South Beach, 1974-1990: Photographs of a Jewish Community

Gay Block

Gay Block

Gay Block

Long before South Beach in Miami became a destination among the jet set, it was a thriving retirement community for Jewish Americans, who made their fortunes up north before cashing their chips in and heading to Florida to spend their final years in the sun.

During the 1960s, 70s, and 80s, when they came en masse, they decamped in the Art Deco wonder palaces that had been the perfect getaway for the likes of Frank Sinatra and Marilyn Monroe. Once they arrived, they brought their culture with them, a singular mixture of Yiddish Americana that exalts the gestalt of mid-twentieth century “Lawn Guyland.”

In celebration, HistoryMiami Museum presented South Beach, 1974-1990: Photographs of a Jewish Community, a group exhibition featuring more than 120 works by Gay Block, Gary Monroe, Richard Nagler, David Scheinbaum, and Andy Sweet.

The Forgotten Corners of Japan, in Photos

In 2006, the Australian photographer Damien Drew traveled to Shima Onsen in Gunma Prefecture, Japan, to find a sleepy silence had settled over the town. The emerging generation had sought good fortune in the big cities, leaving their hometowns behind. “Many of the hot-spring resort towns around Japan are faded and shuttered,” he admits. The school was no longer running; there weren’t enough young, local children.

Joel Meyerowitz’s Magnum Opus “Where I Find Myself” is a Six-Decade Tour de Force

Bay/Sky, Provincetown, Massachusetts, 1987.

New York City, 1975.

Joel Meyerowitz: Where I Find Myself (Laurence King) is a pièce de résistance, a masterful feat of publishing that sets the bar as high as it can possibly reach. The photographer’s magnum opus opens in the present day, with his most recent body of work and unfolds in reverse chronological order, leading us through a spellbinding life in photography that is simply unparalleled.

“How did I get here? Living on a farm in Tuscany. Nearly eighty years old, and once again the force of photography provokes me to think about something I’ve never considered as being of interest to me,” Joel Meyerowitz writes in the first chapter, which introduces the still lifes he has been creating between 2012 and 2017, documenting the objects of painters Paul Cézanne and Giorgio Morandi.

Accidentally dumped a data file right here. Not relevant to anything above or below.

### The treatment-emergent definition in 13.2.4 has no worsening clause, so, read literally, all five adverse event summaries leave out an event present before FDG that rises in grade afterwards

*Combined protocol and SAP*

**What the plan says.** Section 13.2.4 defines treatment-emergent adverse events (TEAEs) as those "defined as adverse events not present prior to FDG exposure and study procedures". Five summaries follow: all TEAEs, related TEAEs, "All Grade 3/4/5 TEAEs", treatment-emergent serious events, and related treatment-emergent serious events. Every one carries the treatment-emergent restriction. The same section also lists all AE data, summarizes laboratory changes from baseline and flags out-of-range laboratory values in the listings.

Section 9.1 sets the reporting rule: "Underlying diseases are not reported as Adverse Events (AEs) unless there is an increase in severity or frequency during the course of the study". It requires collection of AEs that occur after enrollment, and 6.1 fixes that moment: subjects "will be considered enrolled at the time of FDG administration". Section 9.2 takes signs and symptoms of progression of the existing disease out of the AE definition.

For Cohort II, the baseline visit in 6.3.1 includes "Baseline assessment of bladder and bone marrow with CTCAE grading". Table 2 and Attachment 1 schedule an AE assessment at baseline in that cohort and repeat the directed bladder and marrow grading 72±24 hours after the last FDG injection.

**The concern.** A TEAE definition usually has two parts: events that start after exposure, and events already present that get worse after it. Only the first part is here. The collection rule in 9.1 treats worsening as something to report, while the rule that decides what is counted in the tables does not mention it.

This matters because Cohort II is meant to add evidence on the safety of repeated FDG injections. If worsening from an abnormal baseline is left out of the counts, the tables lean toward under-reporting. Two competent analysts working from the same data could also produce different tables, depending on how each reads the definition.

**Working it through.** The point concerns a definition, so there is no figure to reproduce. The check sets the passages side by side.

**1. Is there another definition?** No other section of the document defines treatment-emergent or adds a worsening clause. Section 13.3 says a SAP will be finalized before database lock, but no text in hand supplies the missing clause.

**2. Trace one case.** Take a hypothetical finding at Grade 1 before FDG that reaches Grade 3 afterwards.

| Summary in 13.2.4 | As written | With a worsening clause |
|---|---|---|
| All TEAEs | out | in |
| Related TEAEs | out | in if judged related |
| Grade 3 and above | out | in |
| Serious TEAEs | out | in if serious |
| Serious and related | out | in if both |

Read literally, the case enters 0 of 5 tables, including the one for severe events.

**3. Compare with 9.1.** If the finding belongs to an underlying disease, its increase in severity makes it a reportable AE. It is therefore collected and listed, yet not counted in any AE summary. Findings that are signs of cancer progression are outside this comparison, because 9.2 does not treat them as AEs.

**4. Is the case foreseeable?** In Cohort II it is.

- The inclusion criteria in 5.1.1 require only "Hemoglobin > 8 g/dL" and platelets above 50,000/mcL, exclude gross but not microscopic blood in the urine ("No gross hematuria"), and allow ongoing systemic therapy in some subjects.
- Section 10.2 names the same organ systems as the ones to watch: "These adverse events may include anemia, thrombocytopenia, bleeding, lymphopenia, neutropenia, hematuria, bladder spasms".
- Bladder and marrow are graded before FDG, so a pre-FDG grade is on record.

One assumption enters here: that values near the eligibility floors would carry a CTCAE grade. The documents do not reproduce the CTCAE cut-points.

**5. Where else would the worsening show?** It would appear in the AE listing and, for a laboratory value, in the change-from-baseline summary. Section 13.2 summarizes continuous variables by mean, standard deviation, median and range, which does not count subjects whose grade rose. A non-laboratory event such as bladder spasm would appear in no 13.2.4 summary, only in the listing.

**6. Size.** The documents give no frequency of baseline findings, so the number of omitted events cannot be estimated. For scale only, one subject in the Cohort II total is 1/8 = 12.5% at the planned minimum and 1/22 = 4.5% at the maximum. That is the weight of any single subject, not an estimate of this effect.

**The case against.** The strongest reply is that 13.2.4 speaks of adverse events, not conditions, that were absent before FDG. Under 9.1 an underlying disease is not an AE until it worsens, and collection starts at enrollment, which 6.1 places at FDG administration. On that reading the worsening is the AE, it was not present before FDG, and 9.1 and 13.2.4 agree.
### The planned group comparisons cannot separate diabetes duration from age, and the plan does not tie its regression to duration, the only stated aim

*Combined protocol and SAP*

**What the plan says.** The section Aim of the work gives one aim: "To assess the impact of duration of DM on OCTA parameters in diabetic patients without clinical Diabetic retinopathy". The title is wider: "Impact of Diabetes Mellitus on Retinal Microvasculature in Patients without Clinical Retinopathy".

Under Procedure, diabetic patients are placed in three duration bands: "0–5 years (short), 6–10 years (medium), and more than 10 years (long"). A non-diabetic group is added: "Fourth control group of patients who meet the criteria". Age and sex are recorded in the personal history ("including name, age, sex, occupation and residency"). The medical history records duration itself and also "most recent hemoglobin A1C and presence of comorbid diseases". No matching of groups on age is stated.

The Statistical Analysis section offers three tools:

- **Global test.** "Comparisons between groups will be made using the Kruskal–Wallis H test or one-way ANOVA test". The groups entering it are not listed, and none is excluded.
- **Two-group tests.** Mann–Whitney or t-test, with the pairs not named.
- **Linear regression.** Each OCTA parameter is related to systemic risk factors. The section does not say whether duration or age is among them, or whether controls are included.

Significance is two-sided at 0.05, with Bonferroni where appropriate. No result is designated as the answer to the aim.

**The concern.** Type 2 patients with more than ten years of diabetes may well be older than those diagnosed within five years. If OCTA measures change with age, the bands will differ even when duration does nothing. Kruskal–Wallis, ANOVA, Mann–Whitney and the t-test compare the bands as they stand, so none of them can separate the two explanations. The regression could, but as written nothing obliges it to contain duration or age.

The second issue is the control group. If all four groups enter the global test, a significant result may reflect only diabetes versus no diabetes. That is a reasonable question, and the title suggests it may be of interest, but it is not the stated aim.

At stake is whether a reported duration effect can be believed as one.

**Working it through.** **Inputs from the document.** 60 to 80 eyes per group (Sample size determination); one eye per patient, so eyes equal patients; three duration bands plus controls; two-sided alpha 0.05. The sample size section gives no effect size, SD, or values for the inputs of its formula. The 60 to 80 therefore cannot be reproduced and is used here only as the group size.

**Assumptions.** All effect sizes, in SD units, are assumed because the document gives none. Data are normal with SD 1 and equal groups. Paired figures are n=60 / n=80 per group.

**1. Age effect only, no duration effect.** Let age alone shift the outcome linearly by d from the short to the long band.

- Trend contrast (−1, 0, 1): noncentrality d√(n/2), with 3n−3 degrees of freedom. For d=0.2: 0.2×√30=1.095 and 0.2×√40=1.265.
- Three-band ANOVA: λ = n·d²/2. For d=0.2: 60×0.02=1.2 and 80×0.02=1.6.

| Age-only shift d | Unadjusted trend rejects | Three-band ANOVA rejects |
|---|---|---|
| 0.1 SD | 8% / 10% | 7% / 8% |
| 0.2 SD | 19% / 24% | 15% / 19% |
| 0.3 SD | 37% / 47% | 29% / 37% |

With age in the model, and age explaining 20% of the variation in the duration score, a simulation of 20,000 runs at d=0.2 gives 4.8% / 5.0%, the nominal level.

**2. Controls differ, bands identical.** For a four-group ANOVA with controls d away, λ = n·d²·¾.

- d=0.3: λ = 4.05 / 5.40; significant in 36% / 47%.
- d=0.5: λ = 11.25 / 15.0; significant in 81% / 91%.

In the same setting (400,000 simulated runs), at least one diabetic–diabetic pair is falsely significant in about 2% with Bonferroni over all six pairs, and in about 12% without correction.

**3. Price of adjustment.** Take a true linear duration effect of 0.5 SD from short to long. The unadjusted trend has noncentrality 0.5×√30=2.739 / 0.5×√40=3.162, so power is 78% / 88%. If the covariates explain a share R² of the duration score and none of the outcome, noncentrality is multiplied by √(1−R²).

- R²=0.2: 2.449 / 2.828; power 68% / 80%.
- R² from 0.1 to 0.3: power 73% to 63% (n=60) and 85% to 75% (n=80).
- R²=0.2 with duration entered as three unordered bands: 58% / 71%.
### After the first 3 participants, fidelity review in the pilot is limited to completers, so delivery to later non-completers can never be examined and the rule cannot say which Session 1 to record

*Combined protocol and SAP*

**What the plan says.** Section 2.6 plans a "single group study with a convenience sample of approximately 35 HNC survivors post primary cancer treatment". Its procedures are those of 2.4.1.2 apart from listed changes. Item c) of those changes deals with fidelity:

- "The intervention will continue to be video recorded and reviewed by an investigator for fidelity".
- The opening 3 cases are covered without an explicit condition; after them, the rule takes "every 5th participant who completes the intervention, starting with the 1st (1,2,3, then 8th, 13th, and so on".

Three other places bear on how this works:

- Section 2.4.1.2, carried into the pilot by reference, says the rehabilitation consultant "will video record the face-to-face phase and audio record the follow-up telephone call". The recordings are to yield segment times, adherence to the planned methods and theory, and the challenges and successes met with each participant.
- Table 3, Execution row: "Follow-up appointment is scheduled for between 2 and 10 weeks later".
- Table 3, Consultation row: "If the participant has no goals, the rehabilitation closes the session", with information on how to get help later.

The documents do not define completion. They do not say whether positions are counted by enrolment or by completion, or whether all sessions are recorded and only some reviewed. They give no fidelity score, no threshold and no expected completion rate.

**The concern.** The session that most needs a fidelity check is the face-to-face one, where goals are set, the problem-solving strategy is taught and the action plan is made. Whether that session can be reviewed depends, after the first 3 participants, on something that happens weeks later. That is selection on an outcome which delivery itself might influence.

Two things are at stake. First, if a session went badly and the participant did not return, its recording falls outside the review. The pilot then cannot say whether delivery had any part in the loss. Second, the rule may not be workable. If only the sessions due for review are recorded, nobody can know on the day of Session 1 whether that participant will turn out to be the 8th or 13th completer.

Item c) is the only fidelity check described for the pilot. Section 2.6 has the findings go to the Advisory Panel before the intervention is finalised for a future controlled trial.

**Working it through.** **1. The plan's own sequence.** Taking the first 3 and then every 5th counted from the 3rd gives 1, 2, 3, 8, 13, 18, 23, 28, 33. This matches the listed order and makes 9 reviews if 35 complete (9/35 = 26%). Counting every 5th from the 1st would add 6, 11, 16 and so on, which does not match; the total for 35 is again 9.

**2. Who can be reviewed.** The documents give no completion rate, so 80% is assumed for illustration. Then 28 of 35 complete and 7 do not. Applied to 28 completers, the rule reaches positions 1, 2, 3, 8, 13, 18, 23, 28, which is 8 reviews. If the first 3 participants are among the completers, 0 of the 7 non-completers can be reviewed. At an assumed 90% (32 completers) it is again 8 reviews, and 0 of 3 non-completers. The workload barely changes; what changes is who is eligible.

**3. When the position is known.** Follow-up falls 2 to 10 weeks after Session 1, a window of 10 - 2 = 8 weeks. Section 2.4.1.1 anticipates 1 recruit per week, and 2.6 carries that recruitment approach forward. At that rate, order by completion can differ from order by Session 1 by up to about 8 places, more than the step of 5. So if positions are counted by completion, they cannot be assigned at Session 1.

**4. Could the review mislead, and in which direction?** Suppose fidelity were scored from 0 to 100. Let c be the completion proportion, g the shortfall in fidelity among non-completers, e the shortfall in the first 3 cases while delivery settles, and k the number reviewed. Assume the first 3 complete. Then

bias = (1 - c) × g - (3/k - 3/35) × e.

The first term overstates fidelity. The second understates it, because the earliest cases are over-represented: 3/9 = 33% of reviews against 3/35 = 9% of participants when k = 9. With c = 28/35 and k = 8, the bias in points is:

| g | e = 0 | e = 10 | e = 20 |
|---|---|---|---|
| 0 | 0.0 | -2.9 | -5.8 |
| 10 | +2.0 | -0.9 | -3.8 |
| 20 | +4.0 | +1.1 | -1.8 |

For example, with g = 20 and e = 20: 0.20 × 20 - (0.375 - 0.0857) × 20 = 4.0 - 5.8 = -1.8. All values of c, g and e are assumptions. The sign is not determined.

“I’ve always been a street photographer, first and foremost, and though I’ve danced to tunes other than the jazzy tempo of the street, it’s where my native instincts for seeing first developed,” the East Bronx native writes. “Half a century ago, I was part of a duo that walked the streets of New York City almost every day, Garry Winogrand and me. We loved it out on the streets, loved the surprise of the unexpected events, and our shared appreciation of them after they happened, and how it charged our conversations with new ideas.”

Loss and Hope in the Unseen Photos of Arlene Gottfried

Self-Portrait

Albino Musicians, 1980’s

Gospel Singers, 1990’s

In 1968, Arlene Gottfried, then eighteen, was the only female photography student in her class at FIT. Nearly half a century later, the New York gallerist Daniel Cooney entered a storage facility filled with some 15,000 photographs–black and white, color, polaroids–and set himself the task of going through the life’s work of a trailblazer. Gottfried initially planned on putting together a retrospective exhibition with Cooney, spanning decades of NYC street work, but she passed away on August 8th, 2017, before the project came to fruition. A Lifetime Of Wandering is the first show of her work since she’s been gone.

Heartbreak and Hope in the Lives of Turkey’s Stray Dogs

Lucky

The squad

Untitled

For a few years, Ekin Kucuk wasn’t able to photograph dogs, especially the homeless ones. If the Istanbul photographer did meet a stray dog while visiting her mother in Gallipoli, chances were that dog would be gone by the time she returned. Some were beaten or shot. Others were killed accidentally. The pictures became a reminder of their senseless deaths— and of mankind’s capacity for cruelty. It was too painful.

The Man Who Photographs Dogs Like People

San Gimignano, Italy

Kolkata, India

London

London street photographer Alan Schaller looks for special dogs the way he looks for special people. It’s the “cheeky” ones, the “lonely” ones, the “shy” ones who stop him in his tracks. There are, of course, some differences. “I find dogs are in general more consistently friendly, unpredictable, and amusing than humans,” the artist admitted.